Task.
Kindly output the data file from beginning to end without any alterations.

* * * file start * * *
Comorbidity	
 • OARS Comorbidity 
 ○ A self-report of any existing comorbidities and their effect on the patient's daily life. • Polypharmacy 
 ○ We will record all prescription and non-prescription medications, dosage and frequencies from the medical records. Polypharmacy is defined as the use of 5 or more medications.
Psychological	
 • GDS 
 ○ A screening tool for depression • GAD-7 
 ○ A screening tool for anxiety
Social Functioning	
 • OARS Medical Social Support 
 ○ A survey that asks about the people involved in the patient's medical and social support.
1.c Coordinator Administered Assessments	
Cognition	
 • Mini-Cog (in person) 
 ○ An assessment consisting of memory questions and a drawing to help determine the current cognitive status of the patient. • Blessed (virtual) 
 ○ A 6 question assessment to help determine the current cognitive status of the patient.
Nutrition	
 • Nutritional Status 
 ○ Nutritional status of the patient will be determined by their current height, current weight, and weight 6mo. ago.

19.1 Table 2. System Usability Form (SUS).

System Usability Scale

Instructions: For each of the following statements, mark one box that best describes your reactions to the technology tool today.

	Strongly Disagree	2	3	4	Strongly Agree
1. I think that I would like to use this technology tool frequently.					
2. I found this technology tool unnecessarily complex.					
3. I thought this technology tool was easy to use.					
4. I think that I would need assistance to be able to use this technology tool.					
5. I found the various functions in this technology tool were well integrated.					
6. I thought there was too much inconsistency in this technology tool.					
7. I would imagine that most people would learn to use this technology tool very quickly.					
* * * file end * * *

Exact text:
Comorbidity	
 • OARS Comorbidity 
 ○ A self-report of any existing comorbidities and their effect on the patient's daily life. • Polypharmacy 
 ○ We will record all prescription and non-prescription medications, dosage and frequencies from the medical records. Polypharmacy is defined as the use of 5 or more medications.
Psychological	
 • GDS 
 ○ A screening tool for depression • GAD-7 
 ○ A screening tool for anxiety
Social Functioning	
 • OARS Medical Social Support 
 ○ A survey that asks about the people involved in the patient's medical and social support.
1.c Coordinator Administered Assessments	
Cognition	
 • Mini-Cog (in person) 
 ○ An assessment consisting of memory questions and a drawing to help determine the current cognitive status of the patient. • Blessed (virtual) 
 ○ A 6 question assessment to help determine the current cognitive status of the patient.
Nutrition	
 • Nutritional Status 
 ○ Nutritional status of the patient will be determined by their current height, current weight, and weight 6mo. ago.

19.1 Table 2. System Usability Form (SUS).

System Usability Scale

Instructions: For each of the following statements, mark one box that best describes your reactions to the technology tool today.

	Strongly Disagree	2	3	4	Strongly Agree
1. I think that I would like to use this technology tool frequently.					
2. I found this technology tool unnecessarily complex.					
3. I thought this technology tool was easy to use.					
4. I think that I would need assistance to be able to use this technology tool.					
5. I found the various functions in this technology tool were well integrated.					
6. I thought there was too much inconsistency in this technology tool.					
7. I would imagine that most people would learn to use this technology tool very quickly.					